"Missoula's cooler than Bozeman. It always will be," says Monte Trent Allen, bassist of highly original—and highly unknown—rock band Rollerball. Rural Montana is the well from which this nearly indescribable group sprang. But it was an eye-opening show at the storied X-Ray Cafe back in '94, with seminal local acts Tao Jones and Caveman Shoestore (do your homework, kids!), that brought him and longtime partner-collaborator Mae Starr to Portland. Shortly thereafter, the pair coaxed friend and drummer Gilles (who's long gone by just the single name) to make the move. "I just had to get the fuck out of there," says Gilles, referring to Bozeman. "I came out with my drums, my clothes and my kit."

"It's like a family, with all the time that's spent," explains Starr, who sings, plays piano and paints (her artwork often doubles as album covers). The writing process for over a decade has been so utopian that each musician composes his or her own parts, and editing is done only when the albums are being mixed. These people are so humble, it doesn't occur to them that they ought to be lauded alongside local legends like Smegma, the Wipers and Yellow Swans. Musicians revere them. Many (including me) will tell you with a straight face that Rollerball has been the best band in town for a decade. Yet, the general populace doesn't seem to know it exists.

But relative obscurity hasn't deterred them. The band's set to release its 12th (!) album, Ahura, this week. And it just returned from its fifth tour of Italy. International jet-setting notwithstanding, Rollerball champions the Portland independent spirit: "We don't really aspire to sound like anybody," says Allen. "We like a lot of stuff, though!" As such, Rollerball's never been easy to categorize. Album after album, the group has drawn in elements from every conceivable source: rock, jazz, world, electronic, dub, folk, prog, noise. Name a style, and someone in the band could hip you to a record you've never heard before.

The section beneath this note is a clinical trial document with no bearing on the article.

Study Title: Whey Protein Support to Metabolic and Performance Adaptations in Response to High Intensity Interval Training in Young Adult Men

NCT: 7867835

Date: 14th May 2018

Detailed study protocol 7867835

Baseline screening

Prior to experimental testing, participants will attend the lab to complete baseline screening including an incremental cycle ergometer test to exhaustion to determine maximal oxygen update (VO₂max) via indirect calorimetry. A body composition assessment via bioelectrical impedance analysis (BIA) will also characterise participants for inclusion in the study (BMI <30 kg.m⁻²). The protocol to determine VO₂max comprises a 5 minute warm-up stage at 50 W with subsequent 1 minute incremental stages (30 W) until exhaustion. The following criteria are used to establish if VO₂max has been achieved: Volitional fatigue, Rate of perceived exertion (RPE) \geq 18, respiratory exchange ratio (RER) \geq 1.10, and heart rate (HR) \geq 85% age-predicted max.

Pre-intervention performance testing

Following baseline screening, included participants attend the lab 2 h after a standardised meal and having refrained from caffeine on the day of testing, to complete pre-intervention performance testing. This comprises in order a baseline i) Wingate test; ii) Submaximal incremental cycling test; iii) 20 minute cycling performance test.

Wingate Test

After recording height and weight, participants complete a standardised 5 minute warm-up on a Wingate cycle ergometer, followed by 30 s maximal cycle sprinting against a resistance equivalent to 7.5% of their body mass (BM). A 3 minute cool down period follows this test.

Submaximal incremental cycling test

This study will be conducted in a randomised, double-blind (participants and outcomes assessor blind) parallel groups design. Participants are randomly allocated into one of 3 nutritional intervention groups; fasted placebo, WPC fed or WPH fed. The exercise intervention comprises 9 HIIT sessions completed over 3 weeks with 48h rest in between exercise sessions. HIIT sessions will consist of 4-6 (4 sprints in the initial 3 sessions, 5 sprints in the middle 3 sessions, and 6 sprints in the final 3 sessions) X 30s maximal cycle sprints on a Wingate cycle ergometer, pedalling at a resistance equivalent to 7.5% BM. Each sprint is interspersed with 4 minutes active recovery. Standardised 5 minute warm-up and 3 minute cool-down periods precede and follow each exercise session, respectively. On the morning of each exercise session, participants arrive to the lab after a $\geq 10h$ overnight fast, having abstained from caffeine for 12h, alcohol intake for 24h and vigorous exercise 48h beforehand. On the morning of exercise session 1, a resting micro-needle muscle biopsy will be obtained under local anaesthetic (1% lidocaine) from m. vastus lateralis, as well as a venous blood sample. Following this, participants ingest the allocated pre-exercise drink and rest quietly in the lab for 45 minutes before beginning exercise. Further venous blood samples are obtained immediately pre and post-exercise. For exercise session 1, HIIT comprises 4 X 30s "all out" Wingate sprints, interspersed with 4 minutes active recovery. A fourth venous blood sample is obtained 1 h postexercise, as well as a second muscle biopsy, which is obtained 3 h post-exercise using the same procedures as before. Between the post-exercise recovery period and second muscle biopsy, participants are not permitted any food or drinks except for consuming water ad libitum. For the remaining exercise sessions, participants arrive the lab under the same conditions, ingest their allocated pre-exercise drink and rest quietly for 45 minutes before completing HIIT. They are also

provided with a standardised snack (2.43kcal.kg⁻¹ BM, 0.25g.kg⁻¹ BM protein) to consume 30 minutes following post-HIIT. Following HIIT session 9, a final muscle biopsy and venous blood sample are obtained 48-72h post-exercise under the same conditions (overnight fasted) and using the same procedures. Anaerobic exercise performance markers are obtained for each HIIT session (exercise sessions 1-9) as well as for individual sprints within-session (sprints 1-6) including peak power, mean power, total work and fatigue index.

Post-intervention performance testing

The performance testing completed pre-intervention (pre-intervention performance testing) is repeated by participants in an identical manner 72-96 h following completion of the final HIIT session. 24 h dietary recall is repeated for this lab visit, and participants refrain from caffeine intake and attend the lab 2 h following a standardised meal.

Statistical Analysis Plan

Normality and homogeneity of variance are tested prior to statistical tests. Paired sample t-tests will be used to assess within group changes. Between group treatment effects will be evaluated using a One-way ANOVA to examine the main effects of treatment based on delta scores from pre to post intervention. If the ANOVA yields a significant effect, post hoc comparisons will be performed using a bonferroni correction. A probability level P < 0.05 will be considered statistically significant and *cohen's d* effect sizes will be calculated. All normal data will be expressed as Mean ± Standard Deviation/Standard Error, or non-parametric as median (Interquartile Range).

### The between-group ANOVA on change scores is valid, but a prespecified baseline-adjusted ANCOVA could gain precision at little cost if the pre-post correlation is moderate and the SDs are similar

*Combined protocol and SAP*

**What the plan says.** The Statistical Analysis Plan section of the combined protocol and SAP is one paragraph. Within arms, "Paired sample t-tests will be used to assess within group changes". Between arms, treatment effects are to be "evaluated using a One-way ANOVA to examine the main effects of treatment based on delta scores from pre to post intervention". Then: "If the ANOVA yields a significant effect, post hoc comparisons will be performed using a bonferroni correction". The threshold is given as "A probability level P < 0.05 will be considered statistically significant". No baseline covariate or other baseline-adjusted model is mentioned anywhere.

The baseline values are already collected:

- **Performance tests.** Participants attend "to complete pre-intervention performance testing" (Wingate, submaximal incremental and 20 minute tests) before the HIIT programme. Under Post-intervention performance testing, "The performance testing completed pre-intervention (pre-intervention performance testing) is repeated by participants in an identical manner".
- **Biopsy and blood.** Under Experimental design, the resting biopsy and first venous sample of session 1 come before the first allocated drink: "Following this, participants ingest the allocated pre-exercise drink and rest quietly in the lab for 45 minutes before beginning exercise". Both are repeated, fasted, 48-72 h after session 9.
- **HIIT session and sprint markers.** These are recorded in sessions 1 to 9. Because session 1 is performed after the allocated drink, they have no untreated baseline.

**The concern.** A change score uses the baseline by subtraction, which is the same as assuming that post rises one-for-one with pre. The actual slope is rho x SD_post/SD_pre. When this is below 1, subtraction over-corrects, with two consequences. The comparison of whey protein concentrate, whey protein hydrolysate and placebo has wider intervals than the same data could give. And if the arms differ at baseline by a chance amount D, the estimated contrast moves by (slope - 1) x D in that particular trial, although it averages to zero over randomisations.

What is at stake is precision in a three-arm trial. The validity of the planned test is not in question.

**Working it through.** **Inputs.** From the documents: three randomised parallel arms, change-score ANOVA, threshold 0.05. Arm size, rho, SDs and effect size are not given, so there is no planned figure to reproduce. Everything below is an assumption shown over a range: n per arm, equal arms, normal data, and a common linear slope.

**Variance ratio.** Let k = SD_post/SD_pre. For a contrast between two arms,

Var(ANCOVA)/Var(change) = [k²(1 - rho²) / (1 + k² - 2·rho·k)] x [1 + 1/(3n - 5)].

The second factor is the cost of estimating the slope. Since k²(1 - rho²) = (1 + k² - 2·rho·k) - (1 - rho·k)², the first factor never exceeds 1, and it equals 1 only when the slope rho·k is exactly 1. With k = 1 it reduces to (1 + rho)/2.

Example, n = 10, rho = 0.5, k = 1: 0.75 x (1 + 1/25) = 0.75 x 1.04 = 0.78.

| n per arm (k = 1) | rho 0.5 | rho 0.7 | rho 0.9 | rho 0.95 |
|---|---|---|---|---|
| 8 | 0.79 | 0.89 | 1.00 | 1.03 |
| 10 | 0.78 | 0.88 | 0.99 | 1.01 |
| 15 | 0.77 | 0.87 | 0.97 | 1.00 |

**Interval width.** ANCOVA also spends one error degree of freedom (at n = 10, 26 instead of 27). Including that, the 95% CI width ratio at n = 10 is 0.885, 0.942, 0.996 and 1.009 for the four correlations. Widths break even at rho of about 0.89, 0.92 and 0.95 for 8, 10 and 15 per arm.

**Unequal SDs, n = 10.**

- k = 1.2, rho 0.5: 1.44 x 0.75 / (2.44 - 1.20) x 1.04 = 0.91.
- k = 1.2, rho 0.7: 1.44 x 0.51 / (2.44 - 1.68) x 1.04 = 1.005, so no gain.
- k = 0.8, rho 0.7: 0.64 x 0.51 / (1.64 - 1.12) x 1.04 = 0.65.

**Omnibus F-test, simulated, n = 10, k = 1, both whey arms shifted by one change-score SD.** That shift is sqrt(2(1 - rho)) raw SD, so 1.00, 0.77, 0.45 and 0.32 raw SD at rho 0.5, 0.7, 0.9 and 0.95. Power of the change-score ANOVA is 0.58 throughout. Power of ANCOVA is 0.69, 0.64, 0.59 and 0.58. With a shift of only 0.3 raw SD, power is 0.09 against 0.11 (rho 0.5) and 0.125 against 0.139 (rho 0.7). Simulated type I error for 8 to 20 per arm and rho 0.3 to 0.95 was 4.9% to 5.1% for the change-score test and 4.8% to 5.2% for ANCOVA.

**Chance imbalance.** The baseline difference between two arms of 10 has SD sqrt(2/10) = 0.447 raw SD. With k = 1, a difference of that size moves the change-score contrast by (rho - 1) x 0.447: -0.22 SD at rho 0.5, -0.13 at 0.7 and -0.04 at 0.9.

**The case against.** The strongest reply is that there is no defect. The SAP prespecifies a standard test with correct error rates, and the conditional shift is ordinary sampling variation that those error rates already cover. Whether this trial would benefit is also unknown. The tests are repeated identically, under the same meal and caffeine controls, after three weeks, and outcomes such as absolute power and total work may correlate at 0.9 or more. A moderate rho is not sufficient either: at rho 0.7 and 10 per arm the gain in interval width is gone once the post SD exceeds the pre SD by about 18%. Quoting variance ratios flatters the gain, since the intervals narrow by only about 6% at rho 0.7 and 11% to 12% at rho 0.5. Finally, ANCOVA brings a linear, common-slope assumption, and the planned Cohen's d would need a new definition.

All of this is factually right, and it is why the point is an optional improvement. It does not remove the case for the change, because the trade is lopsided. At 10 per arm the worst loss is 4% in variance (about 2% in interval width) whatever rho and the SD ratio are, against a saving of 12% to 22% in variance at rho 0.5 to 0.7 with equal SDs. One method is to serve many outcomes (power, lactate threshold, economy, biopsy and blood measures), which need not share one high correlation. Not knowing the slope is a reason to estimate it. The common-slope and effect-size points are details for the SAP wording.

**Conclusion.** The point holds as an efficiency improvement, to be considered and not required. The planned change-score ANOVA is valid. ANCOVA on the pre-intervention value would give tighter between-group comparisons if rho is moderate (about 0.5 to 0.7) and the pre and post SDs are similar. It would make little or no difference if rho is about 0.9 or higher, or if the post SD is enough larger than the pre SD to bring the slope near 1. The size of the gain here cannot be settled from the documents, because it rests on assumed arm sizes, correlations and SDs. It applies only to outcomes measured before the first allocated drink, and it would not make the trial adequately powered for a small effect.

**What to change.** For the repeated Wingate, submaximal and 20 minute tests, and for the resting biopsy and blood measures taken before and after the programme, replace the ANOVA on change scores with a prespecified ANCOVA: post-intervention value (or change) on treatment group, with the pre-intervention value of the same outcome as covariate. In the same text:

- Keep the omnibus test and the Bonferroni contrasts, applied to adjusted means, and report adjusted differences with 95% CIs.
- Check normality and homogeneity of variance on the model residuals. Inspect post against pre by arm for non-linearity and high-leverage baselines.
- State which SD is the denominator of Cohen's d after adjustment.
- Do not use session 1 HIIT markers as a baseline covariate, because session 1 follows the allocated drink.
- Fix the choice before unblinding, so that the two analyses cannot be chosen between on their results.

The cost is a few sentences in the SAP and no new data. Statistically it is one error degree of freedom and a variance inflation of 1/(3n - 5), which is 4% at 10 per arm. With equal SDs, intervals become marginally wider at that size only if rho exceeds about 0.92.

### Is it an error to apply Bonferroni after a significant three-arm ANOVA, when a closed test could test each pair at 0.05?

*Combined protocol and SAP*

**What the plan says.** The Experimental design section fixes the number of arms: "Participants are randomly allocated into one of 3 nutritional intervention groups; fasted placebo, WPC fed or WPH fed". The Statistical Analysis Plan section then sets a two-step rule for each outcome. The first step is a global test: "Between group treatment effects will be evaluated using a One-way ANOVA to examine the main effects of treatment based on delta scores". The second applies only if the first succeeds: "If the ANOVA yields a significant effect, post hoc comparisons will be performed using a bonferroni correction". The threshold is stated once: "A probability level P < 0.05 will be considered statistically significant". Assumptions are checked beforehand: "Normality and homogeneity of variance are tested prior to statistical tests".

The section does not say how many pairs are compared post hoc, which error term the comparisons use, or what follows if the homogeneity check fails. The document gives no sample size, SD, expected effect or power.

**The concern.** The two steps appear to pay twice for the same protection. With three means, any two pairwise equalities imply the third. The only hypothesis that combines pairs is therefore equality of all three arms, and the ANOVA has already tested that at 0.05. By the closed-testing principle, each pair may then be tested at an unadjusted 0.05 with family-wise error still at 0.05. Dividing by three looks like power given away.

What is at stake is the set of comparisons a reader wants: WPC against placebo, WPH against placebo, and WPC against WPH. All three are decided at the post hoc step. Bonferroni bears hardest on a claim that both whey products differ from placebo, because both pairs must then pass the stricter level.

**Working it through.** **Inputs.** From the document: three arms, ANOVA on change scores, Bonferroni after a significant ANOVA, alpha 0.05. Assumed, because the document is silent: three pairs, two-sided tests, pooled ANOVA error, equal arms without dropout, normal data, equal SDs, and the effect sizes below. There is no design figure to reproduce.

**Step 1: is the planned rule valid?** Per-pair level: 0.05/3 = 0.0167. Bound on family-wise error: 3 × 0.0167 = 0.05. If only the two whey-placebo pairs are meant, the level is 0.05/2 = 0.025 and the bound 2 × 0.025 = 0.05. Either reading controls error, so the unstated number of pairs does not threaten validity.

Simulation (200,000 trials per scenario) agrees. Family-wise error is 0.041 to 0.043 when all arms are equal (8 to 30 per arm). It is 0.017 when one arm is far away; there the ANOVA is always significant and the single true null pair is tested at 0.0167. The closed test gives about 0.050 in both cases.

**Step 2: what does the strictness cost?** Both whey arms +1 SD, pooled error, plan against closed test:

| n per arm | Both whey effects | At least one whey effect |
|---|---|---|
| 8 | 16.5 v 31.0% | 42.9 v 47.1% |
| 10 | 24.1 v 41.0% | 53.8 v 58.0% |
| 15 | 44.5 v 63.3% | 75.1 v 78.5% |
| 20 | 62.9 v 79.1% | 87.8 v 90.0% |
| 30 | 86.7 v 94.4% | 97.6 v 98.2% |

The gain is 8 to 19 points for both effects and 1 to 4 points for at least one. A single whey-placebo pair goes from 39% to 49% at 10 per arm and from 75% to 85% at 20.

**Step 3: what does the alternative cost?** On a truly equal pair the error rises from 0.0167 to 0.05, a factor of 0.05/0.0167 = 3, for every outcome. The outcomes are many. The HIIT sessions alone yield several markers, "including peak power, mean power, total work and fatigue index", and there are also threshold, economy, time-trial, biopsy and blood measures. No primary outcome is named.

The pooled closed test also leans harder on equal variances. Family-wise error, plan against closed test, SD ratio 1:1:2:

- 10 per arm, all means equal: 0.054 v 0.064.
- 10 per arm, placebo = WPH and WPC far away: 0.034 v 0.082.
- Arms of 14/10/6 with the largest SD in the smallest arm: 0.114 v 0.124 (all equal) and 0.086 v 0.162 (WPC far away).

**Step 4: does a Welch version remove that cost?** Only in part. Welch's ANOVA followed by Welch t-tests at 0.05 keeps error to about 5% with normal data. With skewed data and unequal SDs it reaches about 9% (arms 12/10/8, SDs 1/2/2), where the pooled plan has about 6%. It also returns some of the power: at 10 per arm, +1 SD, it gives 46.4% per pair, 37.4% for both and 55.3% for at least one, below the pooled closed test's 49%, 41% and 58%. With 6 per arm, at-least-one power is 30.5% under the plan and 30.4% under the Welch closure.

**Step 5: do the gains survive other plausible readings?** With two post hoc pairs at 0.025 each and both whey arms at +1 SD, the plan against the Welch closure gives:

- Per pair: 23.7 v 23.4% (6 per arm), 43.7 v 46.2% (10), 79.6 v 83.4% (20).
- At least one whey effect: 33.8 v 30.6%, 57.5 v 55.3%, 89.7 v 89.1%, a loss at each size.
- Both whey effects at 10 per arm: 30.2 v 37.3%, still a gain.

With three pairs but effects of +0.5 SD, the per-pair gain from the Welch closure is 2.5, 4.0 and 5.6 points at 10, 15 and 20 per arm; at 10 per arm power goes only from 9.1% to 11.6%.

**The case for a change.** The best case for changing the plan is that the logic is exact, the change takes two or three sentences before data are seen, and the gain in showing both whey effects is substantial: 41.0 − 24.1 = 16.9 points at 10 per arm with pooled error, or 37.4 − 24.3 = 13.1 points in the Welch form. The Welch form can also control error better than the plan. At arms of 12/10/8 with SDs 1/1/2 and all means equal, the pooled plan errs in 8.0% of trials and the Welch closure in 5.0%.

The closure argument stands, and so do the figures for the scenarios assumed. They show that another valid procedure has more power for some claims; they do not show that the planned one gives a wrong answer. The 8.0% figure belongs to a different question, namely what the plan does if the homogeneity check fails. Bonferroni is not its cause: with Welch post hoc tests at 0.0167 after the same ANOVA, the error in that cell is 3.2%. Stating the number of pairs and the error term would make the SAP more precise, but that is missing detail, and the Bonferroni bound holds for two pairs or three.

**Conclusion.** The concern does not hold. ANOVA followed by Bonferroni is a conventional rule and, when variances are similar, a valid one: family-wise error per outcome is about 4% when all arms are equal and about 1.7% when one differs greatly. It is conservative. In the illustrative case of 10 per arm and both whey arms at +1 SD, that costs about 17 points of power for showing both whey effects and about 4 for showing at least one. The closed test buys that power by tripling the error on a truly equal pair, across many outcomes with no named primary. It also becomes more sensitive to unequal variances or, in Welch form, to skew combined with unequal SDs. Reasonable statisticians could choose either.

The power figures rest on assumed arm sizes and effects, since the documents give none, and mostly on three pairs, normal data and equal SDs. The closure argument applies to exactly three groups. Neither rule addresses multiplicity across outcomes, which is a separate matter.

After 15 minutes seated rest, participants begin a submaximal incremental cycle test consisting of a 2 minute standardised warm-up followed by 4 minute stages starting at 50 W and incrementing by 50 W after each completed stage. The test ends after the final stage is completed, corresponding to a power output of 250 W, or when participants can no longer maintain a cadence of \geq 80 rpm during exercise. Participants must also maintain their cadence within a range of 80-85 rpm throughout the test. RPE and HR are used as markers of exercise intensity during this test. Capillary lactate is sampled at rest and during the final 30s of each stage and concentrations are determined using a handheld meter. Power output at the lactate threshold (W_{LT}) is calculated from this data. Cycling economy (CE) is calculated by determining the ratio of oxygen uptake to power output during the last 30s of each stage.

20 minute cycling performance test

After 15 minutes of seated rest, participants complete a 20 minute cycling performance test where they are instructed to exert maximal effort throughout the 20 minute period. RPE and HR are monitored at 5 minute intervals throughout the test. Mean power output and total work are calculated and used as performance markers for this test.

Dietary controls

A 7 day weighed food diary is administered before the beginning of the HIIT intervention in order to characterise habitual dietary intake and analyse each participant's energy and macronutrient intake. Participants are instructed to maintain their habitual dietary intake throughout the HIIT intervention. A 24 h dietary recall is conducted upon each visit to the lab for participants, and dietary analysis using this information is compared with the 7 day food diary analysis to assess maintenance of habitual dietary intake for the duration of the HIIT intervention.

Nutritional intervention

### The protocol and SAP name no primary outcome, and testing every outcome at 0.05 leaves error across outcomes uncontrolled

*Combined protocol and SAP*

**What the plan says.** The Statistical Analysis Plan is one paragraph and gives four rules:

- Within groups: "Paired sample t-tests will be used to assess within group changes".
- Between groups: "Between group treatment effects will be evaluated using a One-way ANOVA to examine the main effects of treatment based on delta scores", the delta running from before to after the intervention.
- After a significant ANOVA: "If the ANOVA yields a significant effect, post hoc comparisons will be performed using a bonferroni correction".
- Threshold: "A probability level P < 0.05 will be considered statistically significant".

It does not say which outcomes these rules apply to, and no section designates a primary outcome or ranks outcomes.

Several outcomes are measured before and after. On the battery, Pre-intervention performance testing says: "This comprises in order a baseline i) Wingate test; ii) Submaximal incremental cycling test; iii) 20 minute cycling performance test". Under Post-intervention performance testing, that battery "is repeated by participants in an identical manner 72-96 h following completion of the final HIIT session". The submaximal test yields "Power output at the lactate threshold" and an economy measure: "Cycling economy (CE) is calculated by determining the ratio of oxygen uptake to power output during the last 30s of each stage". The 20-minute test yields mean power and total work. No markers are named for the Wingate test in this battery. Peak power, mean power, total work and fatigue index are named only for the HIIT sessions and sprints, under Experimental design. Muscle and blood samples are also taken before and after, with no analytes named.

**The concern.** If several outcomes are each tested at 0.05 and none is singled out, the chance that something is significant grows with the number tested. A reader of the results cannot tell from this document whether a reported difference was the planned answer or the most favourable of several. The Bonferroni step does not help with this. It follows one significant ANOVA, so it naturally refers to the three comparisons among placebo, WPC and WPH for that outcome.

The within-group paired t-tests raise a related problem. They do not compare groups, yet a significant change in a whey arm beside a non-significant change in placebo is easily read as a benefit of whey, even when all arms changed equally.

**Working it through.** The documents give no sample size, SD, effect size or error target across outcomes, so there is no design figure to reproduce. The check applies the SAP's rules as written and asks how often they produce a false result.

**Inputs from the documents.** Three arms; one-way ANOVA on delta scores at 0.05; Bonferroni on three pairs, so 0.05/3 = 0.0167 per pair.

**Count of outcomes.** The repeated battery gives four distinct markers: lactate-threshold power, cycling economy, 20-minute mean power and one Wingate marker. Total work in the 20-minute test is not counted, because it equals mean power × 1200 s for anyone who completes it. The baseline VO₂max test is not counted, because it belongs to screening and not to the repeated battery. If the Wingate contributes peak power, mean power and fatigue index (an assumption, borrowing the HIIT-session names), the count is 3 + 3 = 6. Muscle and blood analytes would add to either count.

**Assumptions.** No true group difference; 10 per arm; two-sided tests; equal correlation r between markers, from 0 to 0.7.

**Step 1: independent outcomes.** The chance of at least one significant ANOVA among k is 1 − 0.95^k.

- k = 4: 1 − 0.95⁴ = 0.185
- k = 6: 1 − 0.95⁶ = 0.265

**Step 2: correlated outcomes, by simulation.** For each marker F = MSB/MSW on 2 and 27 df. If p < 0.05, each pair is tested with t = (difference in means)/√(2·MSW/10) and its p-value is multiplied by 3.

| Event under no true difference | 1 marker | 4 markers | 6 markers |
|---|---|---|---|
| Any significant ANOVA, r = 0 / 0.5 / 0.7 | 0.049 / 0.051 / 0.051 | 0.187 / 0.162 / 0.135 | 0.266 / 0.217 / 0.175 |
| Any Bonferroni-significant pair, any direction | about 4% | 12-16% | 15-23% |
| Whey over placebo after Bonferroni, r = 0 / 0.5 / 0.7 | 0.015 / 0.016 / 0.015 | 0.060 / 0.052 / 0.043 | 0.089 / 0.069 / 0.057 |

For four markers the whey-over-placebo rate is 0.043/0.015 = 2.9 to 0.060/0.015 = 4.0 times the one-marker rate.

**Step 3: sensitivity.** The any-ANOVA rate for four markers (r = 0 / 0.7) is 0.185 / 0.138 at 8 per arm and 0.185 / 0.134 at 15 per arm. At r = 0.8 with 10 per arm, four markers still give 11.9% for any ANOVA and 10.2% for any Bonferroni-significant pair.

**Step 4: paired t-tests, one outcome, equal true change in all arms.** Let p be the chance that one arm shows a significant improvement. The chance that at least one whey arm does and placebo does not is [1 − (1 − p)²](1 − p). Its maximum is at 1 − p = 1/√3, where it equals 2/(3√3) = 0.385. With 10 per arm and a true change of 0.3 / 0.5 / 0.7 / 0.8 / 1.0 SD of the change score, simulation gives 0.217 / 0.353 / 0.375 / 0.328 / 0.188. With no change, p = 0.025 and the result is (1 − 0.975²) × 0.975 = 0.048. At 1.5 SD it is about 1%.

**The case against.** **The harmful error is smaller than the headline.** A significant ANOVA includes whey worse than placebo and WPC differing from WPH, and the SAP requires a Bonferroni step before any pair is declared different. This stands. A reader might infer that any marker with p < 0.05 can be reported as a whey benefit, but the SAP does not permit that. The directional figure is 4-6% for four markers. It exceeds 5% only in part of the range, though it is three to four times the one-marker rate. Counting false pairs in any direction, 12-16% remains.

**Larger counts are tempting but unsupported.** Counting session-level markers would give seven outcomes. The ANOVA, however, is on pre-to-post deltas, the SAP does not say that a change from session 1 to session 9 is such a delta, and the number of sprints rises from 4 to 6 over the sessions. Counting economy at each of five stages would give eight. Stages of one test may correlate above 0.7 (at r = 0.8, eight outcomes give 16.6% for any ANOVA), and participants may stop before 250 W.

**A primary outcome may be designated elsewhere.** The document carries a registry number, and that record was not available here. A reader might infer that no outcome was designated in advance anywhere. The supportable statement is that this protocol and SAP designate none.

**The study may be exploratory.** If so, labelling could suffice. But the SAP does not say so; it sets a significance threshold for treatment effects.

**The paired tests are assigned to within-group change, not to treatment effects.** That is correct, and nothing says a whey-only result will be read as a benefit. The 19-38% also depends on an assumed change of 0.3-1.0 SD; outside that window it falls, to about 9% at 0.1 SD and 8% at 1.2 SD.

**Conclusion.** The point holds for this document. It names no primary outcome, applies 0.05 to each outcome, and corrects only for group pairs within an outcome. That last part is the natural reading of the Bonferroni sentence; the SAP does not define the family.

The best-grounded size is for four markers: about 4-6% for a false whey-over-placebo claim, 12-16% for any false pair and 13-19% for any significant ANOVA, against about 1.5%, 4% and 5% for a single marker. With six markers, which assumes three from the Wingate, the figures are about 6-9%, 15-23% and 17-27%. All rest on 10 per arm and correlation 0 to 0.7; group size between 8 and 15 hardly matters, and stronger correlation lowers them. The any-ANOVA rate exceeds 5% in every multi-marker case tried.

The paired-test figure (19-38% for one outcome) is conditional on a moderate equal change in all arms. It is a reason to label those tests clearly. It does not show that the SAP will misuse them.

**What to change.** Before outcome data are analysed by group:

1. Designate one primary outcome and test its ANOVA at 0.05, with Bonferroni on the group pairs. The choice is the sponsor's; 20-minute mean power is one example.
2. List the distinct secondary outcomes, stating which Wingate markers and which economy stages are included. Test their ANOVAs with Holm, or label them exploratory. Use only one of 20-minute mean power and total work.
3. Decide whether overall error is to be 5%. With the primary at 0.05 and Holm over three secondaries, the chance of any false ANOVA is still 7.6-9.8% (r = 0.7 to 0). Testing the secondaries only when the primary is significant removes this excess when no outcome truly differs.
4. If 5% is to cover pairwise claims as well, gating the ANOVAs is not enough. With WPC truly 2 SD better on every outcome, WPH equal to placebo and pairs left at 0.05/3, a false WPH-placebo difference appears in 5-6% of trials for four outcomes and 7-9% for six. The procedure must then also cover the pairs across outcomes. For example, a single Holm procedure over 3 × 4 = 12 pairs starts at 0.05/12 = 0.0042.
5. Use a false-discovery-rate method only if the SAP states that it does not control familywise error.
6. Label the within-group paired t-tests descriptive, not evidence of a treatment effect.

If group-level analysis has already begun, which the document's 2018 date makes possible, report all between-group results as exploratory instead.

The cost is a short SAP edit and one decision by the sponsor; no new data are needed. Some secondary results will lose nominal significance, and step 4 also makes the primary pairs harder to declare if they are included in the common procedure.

Even so, Ahura finds the band sounding its most distilled, focused and accessible. According to Allen, it's an entirely natural process: "We're not gentrified. You go through shit as you play about trying not to copy anything. 'Has everything been done or not?' You get past that and just start playing music that you like and you feel. I'm not afraid to be straight-ahead." Based on its catalog and history, no one in Rollerball seems to be afraid of anything.

This latest disc finds the band—which has been asked, "Where's your guitar?" more than a few times—whittled down to a quartet after a 10-year stint with recently departed madcap co-vocalist Shane DeLeon. Saxophonist Amanda Mason Wiles rounds out the lineup, adding her horn and voice as melodic complement. "We 'embraced the space,'" says Allen. "It seemed right to have more openness in the music." This album is their second for Italy's Wallace Records, "the best record label in the world," according to Allen. "[Founder Mirko Spino]'s one guy. He has 107 releases." Sounds like a good fit for a family band with 12 albums under its belt.

Proving just how much their partners mean to them, the name Ahura is a tribute to one of the first people to invest in the band. "It's our friend Will [Capel] who put out [1998's] We Own Lions," remarks Allen of his old co-worker at the original Ozone Records on Burnside. "He died a few years ago. And that's how he would sign his name. He was the first guy who was like, 'Hell, yeah, I'll put out a record by you!' [Ahura]'s not about him; it's to try to fulfill the potential he saw in the band."

Not surprisingly, Rollerball's members are kind almost to a fault. When asked about their favorite accomplishments, nostalgia and kinship reign: Gilles names an old song ("Stonecoldrhythmdog"); Starr recalls playing Satyricon with the Geraldine Fibbers; Allen—who says he feels a spiritual kinship with Sonic Youth, the Ex and Unwound, "bands that stick around for a long time and stay at it"—mentions their first tour of Europe and friendships with such like-minded groups as OvO, Art of Flying and Add-X.

When conversation shifts toward the band's post-Ahura plans, Starr gets right to the point: "start recording again." Perhaps it's that lucky thirteenth album that will finally make Rollerball local heroes. For some of us, they always have been.


Rollerball celebrates the release of


Wednesday, June 25, with Vialka and Powernap at Someday Lounge. 9 pm. $6. 21+.